Sunday, September 30, 2012

Global Dissent by Stevedores as RoRo Freight Ferries and Container Shipping Affected by Strikes

Economic Measures Start to Hit the Logistics Community
Shipping News Feature

FRANCE – CHILE – US – AUSTRALIA – NEW ZEALAND – FINLAND – PORTUGAL -The general unrest which has arisen across the globe in the past few months as economic reality dawns was illustrated in our recent article indicating that the freight trade was certainly far from immune and this week we have seen further unrest with the suspension of Brittany Ferries RoRo services and a complete shutdown in the Chilean port of San Antonio causing a cessation of both container and conventional services.

Brittany Ferries management met again with unions on Friday to no avail and despite extending the Poole – Cherbourg passenger service, which is run in conjunction with Condor Ferries and untouched by the dispute, until Friday the 5th October, all sailings on the company’s other routes are cancelled until at least Tuesday 2nd October and it seems most likely the dispute may well extend beyond this.

Brittany runs services between Portsmouth to Caen, Cherbourg, St Malo as well as Santander and Bilbao plus Plymouth to Roscoff and Santander and Cork to Roscoff and although the Poole Cherbourg service can accept vehicles to three metres in height there is no space available in the short term. Current updates can be obtained HERE.

In Chile there are fears that the cessation of work by stevedores in San Antonio may spread to other ports. The dockers in the Valparaiso port say the nature of their work is extremely debilitating and it is unreasonable to prevent them retiring until age 65 which is what the privatisation of the country’s ports will mean. According to reports the workers are demanding the ability to retire at 55 with double their basic salary as a pension and that, in the event of their death, such benefits pass to any widows.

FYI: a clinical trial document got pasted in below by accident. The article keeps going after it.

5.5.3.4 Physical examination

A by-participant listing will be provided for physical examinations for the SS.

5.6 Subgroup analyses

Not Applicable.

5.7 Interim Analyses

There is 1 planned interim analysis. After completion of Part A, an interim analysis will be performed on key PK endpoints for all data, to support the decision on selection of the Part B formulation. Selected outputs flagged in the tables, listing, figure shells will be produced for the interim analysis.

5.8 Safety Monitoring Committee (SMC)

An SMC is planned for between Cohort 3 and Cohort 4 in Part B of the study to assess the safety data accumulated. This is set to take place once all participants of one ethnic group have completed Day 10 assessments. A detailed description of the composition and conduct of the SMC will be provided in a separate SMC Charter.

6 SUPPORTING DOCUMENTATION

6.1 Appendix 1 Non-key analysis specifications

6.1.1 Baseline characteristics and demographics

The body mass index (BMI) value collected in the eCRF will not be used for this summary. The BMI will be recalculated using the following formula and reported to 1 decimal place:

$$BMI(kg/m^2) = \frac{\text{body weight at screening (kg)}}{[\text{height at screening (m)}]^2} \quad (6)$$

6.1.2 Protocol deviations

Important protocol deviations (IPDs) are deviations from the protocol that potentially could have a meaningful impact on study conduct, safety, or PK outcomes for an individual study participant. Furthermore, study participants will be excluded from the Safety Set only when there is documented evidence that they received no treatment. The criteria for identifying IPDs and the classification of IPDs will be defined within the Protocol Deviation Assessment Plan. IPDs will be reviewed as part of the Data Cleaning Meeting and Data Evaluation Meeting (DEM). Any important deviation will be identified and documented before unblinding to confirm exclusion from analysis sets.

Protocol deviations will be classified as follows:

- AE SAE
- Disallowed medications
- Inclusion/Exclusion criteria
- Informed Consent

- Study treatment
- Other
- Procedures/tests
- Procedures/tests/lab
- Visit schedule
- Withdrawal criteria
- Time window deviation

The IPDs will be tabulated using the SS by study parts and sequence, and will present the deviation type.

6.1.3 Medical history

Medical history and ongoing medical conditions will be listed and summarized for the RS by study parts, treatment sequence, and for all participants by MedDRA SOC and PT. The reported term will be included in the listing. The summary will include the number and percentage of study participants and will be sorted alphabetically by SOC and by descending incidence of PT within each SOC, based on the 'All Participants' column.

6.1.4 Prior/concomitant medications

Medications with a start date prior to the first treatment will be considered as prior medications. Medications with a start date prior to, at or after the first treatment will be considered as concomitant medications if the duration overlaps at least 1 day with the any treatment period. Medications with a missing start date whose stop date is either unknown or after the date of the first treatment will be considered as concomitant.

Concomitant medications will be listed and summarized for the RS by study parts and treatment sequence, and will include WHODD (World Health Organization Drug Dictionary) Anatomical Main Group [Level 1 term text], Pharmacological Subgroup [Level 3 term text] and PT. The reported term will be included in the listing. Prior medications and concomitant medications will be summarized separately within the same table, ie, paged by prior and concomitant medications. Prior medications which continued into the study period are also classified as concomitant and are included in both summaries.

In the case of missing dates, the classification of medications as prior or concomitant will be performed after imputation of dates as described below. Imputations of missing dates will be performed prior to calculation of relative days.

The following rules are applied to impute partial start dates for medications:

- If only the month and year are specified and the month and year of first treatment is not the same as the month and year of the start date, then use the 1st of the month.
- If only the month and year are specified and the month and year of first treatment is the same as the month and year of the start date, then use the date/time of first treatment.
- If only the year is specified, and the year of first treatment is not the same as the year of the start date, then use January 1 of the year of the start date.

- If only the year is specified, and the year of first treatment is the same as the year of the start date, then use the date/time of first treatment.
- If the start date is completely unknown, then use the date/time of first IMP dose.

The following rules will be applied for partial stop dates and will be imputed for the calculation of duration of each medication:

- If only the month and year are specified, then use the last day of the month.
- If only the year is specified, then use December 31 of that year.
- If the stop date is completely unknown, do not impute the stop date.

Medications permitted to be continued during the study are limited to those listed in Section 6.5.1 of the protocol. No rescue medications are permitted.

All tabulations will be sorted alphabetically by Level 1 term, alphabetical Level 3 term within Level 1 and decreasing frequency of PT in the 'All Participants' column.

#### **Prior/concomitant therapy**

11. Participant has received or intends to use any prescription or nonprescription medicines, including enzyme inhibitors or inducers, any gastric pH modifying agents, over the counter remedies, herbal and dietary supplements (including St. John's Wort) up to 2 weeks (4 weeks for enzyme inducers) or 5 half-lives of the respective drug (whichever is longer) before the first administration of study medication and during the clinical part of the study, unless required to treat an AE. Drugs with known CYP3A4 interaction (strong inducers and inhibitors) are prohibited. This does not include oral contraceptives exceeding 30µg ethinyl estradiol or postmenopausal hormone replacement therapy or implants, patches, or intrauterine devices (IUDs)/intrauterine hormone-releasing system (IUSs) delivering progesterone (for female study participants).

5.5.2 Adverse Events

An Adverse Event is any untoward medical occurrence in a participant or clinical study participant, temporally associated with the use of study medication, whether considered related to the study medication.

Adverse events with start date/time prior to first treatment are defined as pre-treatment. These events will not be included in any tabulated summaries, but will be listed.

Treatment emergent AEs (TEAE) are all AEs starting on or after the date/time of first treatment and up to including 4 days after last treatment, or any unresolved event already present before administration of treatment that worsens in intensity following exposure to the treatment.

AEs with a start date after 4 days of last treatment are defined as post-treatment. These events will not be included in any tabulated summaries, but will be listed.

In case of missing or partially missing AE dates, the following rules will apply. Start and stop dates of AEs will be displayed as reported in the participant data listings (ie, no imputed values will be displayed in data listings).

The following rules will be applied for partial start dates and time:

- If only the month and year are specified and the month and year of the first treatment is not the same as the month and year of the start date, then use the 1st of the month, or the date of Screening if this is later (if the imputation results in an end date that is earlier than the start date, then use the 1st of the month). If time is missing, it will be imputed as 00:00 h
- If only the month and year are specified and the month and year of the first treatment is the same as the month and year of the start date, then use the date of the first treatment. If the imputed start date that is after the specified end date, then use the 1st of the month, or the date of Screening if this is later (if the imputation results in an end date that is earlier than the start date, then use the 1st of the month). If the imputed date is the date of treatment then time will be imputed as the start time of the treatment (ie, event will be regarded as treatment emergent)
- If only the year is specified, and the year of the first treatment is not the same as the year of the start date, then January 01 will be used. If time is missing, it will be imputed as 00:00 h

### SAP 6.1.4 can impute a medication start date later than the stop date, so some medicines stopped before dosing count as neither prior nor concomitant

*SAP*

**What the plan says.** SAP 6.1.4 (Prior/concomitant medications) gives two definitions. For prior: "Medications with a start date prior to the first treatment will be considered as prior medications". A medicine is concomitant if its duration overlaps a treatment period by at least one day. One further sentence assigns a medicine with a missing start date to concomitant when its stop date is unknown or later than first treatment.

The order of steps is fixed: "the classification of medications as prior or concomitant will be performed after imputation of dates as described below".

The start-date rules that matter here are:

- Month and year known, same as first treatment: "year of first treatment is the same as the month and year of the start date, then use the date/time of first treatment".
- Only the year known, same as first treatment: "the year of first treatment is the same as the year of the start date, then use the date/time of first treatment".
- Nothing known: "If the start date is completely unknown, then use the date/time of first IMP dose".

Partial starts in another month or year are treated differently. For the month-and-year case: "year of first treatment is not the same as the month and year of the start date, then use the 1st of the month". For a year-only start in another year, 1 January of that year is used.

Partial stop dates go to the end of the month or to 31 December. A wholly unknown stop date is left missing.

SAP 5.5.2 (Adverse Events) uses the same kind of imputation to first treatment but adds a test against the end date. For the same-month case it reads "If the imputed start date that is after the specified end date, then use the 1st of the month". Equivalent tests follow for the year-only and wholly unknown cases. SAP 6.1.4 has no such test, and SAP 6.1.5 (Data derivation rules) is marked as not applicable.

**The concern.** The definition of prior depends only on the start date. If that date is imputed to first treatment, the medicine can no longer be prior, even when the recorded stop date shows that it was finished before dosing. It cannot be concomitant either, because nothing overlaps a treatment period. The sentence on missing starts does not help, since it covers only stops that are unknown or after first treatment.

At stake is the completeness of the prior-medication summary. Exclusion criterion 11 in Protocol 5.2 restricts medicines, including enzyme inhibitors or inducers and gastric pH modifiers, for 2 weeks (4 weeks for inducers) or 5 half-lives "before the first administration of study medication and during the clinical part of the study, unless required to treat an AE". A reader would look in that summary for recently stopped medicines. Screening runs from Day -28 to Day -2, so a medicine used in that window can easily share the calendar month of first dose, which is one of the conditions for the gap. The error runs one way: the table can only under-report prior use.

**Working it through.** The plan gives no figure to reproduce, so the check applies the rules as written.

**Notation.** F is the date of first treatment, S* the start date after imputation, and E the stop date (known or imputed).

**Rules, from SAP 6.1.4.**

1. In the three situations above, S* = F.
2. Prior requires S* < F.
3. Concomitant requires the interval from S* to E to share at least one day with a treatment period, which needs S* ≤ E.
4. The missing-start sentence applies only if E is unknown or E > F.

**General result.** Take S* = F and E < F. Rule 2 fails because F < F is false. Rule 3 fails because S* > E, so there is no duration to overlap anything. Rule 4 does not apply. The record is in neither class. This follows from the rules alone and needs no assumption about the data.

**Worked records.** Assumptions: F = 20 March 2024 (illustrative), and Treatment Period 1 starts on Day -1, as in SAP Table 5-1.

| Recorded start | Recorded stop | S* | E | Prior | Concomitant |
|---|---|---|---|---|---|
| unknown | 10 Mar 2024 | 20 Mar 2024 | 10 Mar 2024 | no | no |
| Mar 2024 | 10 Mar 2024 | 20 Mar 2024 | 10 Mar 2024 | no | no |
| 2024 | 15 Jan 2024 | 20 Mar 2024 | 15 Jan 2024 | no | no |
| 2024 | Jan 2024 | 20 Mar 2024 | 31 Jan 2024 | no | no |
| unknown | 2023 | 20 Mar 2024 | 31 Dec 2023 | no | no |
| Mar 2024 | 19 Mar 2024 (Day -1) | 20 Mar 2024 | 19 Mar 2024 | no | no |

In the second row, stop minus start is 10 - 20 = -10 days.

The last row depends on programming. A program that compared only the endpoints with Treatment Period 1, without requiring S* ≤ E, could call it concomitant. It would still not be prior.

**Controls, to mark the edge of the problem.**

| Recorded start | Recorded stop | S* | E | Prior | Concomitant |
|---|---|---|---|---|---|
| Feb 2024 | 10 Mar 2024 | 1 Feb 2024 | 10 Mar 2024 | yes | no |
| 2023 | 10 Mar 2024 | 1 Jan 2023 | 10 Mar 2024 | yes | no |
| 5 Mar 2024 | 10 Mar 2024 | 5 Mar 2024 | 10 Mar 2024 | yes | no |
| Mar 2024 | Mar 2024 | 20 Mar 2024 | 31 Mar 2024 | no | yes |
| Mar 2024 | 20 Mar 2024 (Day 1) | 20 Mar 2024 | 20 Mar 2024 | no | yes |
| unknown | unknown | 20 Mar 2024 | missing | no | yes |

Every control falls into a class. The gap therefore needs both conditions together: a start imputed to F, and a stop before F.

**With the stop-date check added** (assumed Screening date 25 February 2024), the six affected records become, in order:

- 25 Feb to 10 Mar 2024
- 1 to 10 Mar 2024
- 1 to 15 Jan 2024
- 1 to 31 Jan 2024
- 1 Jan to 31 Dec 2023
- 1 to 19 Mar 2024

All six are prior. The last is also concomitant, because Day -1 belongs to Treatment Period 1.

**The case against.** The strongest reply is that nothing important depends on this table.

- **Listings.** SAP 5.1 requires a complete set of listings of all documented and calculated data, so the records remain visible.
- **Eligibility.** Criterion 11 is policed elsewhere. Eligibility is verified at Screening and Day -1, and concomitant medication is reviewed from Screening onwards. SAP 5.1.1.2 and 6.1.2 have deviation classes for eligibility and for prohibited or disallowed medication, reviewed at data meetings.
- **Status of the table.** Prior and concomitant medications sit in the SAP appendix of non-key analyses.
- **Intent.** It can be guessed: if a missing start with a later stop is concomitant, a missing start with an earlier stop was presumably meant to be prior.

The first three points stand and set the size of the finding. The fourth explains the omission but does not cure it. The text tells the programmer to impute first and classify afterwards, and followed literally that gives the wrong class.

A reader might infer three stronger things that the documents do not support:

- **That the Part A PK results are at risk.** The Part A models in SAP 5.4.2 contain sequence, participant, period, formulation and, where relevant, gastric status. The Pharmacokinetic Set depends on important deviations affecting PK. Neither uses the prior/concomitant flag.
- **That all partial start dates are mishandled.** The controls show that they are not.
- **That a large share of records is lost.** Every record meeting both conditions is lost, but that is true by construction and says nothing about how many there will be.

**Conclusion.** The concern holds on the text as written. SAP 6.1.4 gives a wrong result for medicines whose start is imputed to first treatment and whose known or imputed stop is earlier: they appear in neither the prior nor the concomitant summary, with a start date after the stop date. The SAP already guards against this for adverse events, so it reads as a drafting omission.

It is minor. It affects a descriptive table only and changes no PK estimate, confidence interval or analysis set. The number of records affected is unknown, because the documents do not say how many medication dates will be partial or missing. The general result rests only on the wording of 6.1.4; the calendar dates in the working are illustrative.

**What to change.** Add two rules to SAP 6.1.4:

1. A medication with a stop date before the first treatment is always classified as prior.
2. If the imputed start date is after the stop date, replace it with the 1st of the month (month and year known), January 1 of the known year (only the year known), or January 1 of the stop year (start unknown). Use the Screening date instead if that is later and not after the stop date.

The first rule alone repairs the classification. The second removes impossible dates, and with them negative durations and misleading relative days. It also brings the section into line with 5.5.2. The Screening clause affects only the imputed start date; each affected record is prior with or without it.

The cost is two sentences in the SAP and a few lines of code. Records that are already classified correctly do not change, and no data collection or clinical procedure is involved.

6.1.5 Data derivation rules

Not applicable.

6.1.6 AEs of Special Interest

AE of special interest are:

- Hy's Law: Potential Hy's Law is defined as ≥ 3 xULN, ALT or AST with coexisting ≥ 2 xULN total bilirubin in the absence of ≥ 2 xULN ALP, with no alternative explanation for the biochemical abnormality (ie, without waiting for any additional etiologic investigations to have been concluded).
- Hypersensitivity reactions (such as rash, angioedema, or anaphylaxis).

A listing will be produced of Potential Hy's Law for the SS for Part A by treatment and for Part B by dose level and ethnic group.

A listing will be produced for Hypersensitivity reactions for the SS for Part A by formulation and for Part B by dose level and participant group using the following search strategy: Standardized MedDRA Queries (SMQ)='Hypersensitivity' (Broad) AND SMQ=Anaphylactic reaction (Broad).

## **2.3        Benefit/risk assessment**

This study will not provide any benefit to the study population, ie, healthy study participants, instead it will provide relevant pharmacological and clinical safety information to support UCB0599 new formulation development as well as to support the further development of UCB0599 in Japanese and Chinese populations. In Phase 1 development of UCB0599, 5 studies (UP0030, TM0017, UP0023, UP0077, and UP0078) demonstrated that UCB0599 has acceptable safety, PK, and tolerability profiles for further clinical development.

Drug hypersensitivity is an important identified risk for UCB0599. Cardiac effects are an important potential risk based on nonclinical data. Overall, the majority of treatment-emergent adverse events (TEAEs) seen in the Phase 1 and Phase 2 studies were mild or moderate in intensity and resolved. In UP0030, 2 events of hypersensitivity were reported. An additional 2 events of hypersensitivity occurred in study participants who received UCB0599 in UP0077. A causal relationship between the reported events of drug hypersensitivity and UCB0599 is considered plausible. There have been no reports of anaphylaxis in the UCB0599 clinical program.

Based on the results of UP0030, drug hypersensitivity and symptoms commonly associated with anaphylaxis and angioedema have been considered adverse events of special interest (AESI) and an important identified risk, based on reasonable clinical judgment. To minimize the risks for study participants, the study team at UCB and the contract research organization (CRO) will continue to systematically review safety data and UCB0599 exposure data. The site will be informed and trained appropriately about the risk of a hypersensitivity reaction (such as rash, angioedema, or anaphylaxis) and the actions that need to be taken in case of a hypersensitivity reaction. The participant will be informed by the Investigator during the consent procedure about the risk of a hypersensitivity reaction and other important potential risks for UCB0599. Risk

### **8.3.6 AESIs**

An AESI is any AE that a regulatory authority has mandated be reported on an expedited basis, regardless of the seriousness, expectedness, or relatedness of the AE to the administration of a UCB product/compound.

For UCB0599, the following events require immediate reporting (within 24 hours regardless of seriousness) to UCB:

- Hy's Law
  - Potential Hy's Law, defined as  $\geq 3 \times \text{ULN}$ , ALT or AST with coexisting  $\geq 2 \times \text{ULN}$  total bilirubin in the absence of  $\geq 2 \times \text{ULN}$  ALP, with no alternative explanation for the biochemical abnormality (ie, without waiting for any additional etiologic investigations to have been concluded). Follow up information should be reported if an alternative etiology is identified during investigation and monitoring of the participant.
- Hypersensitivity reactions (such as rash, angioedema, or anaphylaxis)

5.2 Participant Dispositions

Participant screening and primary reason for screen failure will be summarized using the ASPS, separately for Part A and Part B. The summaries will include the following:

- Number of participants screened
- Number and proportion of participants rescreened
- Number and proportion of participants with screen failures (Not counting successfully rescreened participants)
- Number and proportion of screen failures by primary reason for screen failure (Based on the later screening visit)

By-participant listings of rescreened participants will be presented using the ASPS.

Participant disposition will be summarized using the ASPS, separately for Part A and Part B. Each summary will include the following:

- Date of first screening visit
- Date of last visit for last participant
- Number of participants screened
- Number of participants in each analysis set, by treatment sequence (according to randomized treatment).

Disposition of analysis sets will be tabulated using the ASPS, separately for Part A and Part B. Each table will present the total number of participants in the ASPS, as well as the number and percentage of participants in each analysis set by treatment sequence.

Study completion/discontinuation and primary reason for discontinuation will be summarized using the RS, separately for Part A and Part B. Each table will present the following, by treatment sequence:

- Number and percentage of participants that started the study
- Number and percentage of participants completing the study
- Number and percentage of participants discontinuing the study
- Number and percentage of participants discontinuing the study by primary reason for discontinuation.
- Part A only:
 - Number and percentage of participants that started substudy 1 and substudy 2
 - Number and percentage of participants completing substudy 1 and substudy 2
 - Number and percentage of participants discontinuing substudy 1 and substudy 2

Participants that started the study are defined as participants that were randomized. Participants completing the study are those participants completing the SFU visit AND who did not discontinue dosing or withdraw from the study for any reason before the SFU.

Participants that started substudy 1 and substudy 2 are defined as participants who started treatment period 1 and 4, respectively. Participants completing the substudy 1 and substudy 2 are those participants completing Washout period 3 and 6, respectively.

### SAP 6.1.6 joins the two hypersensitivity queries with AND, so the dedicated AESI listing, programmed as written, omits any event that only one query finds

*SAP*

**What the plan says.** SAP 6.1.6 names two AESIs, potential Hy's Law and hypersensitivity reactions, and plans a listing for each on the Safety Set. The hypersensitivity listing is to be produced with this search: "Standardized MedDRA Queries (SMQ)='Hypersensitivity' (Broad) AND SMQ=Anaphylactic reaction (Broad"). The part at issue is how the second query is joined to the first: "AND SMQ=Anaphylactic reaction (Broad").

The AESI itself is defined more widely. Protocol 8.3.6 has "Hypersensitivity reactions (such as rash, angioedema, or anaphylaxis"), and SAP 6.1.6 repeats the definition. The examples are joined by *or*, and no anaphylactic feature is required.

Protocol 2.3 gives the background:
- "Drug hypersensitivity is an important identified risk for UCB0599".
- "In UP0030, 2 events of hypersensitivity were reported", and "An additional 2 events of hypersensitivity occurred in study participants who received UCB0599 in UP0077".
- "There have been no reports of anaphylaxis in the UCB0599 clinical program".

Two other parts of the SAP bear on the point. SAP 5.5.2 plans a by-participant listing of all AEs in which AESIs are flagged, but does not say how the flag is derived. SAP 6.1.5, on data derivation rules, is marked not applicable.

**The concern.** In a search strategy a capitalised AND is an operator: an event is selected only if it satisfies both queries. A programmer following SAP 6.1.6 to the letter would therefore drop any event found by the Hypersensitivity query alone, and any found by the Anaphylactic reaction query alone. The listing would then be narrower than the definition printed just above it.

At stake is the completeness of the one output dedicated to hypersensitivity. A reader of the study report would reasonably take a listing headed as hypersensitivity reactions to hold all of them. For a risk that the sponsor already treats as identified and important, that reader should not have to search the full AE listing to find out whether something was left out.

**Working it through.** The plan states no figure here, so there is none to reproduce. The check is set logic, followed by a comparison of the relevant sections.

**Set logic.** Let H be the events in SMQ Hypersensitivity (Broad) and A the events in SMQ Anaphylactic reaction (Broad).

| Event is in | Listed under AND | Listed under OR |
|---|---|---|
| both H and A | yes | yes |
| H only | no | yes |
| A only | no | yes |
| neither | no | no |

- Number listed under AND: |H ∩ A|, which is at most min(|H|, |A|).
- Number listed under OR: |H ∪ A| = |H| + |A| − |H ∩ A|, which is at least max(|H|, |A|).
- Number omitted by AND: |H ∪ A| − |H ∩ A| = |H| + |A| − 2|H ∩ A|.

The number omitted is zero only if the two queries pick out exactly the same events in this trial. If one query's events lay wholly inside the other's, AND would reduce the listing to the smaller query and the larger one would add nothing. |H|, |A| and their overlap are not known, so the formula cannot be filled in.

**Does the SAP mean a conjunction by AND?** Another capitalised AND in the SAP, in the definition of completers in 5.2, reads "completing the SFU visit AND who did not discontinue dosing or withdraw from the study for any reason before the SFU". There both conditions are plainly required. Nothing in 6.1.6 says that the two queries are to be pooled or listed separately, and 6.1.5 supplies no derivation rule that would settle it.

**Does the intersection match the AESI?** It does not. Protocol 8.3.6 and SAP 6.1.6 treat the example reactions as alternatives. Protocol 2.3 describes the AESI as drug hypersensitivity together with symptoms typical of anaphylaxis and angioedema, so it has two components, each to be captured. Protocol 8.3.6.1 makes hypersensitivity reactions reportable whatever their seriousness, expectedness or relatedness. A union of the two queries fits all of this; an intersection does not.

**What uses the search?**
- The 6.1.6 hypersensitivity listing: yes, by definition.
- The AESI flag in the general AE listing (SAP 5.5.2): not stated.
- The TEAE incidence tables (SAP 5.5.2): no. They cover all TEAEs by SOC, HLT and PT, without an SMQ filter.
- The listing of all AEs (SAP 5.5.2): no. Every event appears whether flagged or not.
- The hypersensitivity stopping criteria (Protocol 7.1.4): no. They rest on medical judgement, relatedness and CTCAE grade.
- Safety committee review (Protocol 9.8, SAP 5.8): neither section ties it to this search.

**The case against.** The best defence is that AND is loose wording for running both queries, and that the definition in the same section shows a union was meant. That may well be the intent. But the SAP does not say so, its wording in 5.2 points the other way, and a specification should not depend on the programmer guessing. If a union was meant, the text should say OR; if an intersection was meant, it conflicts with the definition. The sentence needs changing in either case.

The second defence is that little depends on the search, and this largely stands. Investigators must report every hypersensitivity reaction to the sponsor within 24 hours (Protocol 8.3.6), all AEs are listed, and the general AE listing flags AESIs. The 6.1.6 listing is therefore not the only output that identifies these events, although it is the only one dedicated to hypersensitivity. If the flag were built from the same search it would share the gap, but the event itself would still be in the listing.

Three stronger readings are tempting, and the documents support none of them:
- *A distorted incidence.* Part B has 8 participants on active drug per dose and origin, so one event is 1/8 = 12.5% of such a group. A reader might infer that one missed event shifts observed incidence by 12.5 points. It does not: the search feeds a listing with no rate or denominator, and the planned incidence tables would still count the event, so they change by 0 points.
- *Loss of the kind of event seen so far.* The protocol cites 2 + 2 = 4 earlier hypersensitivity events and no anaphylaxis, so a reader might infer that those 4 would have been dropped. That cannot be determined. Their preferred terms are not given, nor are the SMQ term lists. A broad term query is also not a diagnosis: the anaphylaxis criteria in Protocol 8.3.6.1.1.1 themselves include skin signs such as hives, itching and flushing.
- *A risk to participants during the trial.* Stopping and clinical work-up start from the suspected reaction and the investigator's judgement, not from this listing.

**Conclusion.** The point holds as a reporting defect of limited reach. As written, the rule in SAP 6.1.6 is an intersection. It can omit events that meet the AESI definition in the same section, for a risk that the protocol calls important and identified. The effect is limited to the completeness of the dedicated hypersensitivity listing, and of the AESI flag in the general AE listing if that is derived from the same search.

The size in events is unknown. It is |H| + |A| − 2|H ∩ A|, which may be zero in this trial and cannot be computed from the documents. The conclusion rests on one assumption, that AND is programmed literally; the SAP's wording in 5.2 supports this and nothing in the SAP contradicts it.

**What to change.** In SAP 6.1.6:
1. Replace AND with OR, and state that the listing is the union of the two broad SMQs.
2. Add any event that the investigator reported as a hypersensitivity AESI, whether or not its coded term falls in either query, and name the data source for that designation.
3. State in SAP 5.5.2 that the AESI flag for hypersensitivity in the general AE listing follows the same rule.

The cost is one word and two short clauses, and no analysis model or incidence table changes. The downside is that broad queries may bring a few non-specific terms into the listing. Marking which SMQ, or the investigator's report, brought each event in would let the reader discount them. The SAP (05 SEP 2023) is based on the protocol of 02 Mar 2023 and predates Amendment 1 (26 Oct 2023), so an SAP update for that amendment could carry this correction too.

Similar disputes over pay and conditions have arisen in the past few weeks with the threatened action in East Coast US ports coming to a head then subsiding a little as a three month stay of execution was granted less than a week before today’s deadline allowing further negotiations to proceed. If the situation is not resolved by New Years Eve expect a disastrous outcome, the last time there was such an extensive stoppage in the US the Government estimated it cost the nation $2 billion a DAY, and that at 2002 prices.

There were lightning strikes in the Finnish ports of Hamina, Kotka and Vuosaari this month after redundancies were announced whilst ‘rolling strikes’ in Portugal by both stevedores and administrative staff who are complaining at the Government’s relaxation of employment law, such as is now proposed by some politicians in the UK allowing more leeway for dismissal of staff by management, seem set to continue.

In Australia the groundswell of discontent continues as more automation is being introduced in Port Botany after the facilities were put up for sale in July as unions protest the latest agreement with management made no mention of such development and today sees the end of the collective bargaining agreement for the Port of Auckland with the likelihood that industrial action may commence as mediation seems to have not harmonised the situation in the New Zealand docks.

Photo: Nothing new about a Dock Strike. 1955 Picket Line.